The Story Of José Feliciano's World Series Guitar
At the World Series game between the Detroit Tigers and the St. Louis Cardinals in October 1968, Puerto Rican singer José Feliciano sang "The Star-Spangled Banner" — to no little controversy. Feliciano put a personal spin on the song, giving it a slower tempo, almost like a folk anthem. The rearranged version got a cold reception from many listeners, doing lasting damage to the singer's career.
That performance and its aftermath are the subject of one episode of a new podcast called Lost at the Smithsonian. Hosted by Peabody Award-winning actor, writer, comedian and author Aasif Mandvi and created in collaboration with the Smithsonian's National Museum of American History, each episode tells the story behind one iconic artifact — including Fonzie's leather jacket, Muhammad Ali's robe, and in this case, Feliciano's guitar from the '68 World Series performance.
NPR's Michel Martin spoke with Mandvi about the history behind the guitar, the performance and the national anthem's presence at sporting events. Hear the radio version at the audio link and read on for an edited transcript.
Michel Martin: The podcast tells the story of the backlash that José Feliciano received after performing his version of the anthem, including this excerpt from a littler to the editor after the performance: "What screwball gave permission to have the national anthem desecrated by singing it in the jazzy, hippy manner that it was sung? It was disgraceful, and I sincerely hope such a travesty will never be permitted again."
Aasif Mandvi: That could be a tweet today.
You explained in the podcast that this really did damage his career. What happened?
People saw this as a sort of desecration of our national anthem. They saw a long-haired hippie with a Latin name playing the song in a way that nobody had interpreted it before. I always thought it was an interesting conversation around that and the parallels of what happens today when football players take a knee and protest, even though José wasn't protesting at the time.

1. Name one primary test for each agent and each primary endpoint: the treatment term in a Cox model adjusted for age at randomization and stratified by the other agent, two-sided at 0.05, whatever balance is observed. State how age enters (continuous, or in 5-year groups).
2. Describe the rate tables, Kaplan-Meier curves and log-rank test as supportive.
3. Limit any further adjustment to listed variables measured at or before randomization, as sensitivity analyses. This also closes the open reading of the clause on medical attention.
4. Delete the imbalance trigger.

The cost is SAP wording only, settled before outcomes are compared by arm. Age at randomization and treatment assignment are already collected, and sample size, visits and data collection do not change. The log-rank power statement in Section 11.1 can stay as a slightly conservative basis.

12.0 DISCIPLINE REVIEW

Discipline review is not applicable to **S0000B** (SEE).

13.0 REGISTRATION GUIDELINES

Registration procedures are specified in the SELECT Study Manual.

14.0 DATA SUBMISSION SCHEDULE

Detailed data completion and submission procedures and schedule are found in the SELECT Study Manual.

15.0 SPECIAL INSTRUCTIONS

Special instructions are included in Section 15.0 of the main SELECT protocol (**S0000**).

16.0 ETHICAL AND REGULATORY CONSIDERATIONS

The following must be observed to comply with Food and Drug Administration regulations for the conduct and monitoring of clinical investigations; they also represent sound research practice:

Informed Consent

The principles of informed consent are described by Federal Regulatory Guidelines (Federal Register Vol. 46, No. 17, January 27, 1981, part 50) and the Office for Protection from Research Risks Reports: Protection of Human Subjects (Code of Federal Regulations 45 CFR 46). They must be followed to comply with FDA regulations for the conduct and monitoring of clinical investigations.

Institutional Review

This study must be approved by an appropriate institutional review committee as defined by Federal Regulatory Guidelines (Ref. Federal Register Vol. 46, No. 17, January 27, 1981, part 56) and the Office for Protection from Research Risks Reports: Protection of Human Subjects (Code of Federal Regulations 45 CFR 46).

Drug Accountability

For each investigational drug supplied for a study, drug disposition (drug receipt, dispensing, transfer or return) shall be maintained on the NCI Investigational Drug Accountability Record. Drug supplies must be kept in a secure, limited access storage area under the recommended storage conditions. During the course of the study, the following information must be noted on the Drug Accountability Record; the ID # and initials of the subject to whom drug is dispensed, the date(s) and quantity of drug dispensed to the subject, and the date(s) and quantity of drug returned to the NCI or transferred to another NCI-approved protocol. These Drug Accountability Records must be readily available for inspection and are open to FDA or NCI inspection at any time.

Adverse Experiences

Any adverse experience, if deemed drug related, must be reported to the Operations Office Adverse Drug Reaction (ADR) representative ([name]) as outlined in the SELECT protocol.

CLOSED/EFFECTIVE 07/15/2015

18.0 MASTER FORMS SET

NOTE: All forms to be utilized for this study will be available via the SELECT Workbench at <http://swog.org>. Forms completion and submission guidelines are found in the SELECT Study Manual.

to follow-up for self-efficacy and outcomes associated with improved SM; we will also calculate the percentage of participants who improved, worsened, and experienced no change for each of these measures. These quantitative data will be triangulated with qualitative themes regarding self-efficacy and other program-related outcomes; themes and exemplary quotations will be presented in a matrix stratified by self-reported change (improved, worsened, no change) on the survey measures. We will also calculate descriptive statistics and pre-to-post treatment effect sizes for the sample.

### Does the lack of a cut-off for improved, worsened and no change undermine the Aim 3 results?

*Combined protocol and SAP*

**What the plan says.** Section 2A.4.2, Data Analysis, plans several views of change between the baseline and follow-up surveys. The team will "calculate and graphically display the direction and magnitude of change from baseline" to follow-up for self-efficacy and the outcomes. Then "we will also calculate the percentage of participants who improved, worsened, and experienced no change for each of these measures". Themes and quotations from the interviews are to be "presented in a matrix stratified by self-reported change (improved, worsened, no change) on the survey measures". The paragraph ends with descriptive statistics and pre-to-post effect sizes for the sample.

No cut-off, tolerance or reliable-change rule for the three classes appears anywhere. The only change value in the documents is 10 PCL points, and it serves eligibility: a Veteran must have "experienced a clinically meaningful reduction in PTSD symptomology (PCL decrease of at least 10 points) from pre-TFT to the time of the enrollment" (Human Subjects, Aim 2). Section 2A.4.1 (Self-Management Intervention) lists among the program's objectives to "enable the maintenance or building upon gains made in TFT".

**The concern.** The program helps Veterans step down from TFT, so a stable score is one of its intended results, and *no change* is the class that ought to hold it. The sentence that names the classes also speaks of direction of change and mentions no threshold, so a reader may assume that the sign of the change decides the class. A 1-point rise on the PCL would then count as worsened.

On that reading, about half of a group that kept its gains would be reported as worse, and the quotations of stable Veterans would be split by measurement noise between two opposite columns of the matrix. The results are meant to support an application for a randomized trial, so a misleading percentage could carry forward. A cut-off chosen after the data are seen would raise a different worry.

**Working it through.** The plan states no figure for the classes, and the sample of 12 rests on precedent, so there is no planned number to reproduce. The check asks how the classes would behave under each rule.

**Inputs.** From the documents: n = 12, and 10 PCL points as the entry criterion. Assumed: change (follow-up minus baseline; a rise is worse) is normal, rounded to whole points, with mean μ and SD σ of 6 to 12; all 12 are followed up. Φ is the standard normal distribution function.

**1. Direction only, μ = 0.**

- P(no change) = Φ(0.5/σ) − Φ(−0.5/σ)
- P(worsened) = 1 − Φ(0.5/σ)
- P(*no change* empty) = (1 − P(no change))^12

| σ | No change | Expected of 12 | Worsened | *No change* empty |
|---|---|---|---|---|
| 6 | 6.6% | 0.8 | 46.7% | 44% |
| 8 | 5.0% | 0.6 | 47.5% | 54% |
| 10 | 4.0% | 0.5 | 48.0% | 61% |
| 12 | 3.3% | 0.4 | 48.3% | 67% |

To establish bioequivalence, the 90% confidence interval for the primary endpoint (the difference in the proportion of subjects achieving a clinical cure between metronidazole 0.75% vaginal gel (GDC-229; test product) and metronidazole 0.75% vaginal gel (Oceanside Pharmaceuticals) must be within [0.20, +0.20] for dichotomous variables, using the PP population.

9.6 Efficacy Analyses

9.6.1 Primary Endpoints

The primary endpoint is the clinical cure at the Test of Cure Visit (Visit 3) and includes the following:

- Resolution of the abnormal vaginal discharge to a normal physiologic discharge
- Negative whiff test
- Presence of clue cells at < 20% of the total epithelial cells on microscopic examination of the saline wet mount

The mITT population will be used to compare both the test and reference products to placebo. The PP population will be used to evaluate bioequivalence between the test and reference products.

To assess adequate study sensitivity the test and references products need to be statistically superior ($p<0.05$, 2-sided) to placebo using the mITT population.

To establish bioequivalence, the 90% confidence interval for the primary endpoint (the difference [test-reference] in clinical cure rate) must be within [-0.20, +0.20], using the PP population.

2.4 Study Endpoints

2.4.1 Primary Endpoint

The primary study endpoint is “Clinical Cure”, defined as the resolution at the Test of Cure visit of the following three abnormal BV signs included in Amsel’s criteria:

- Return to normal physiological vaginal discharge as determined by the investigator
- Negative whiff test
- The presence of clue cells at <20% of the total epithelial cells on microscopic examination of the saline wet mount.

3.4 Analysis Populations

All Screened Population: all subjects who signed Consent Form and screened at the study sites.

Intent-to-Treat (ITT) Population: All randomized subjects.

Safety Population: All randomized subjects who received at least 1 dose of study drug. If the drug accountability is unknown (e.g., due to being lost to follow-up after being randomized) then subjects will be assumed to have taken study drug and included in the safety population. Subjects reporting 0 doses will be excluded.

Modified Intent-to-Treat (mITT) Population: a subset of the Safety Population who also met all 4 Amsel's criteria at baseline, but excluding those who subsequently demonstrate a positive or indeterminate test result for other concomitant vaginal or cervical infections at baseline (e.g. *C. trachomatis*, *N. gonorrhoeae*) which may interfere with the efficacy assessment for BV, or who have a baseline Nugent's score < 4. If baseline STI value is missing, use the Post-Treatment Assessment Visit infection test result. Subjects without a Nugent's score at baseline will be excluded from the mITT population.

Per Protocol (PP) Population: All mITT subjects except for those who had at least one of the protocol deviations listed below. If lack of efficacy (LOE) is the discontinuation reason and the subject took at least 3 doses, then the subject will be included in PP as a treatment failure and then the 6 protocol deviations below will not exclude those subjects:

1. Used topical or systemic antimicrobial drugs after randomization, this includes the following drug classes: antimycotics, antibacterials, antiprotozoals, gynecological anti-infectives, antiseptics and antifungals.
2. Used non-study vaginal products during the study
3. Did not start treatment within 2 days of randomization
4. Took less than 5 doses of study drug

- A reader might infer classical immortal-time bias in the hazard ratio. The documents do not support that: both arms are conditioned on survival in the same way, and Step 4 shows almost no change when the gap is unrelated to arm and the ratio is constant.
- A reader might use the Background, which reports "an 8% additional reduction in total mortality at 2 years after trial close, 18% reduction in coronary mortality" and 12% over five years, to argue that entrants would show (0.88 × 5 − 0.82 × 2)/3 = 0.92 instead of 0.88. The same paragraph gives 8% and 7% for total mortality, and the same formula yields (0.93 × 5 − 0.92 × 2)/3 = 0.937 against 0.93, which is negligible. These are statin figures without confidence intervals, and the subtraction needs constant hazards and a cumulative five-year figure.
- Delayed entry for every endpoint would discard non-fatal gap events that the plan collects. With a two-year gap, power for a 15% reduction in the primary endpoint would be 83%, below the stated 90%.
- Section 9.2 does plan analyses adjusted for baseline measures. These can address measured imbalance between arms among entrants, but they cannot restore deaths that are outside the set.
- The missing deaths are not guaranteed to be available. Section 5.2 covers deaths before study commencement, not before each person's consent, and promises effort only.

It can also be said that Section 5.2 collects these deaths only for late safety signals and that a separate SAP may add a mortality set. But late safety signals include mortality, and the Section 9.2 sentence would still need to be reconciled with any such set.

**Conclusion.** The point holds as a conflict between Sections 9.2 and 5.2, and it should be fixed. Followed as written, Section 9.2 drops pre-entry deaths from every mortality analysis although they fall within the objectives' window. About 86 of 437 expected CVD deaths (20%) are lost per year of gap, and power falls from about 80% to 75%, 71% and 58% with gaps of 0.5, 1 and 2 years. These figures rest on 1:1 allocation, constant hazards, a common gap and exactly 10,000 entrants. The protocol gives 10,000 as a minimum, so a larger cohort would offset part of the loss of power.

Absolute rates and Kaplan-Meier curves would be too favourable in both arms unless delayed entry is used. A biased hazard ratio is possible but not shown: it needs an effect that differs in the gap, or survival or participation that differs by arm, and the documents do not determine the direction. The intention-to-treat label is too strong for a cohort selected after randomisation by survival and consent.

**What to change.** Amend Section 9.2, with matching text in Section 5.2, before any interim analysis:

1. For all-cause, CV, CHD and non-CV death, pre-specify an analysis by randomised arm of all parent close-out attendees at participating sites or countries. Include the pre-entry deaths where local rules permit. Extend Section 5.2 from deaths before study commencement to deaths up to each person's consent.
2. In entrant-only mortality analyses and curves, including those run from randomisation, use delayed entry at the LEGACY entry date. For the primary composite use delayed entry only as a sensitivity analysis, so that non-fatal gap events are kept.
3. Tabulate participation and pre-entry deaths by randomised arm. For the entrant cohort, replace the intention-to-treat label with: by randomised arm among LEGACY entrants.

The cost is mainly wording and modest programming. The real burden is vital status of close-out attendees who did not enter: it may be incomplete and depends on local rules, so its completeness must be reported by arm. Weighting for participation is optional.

Tell me about that. You're saying he wasn't protesting.
He wasn't protesting. What he says in the podcast is that people never paid attention during the national anthem. So he took this risk and played it in this way that was really nontraditional, just to get people to pay attention. It was an uber-patriotic act which got completely misinterpreted as some kind of desecration of the anthem.
You asked him whether he sees some connection with the football players who created such a stir by taking a knee during the national anthem to protest police violence and other social injustices. And this is what he said: "I don't understand why athletes who are making tons of money should be protesting about the anthem. They should stand up and be proud that this is a country that has tried to right its wrongs." I take it that was a bit of a surprise to you.
It was a surprise. I did not expect him to have that reaction, but it was interesting to hear his take on it, [with him] having been at the center of a similar controversy. So it was a complicated interview. It didn't pan out the way I thought it would.
You were saying earlier that you started out talking about José Feliciano's guitar, but it actually turned into a conversation about patriotism.
It did. It turned into a conversation about patriotism, about race and about what it means to be American.
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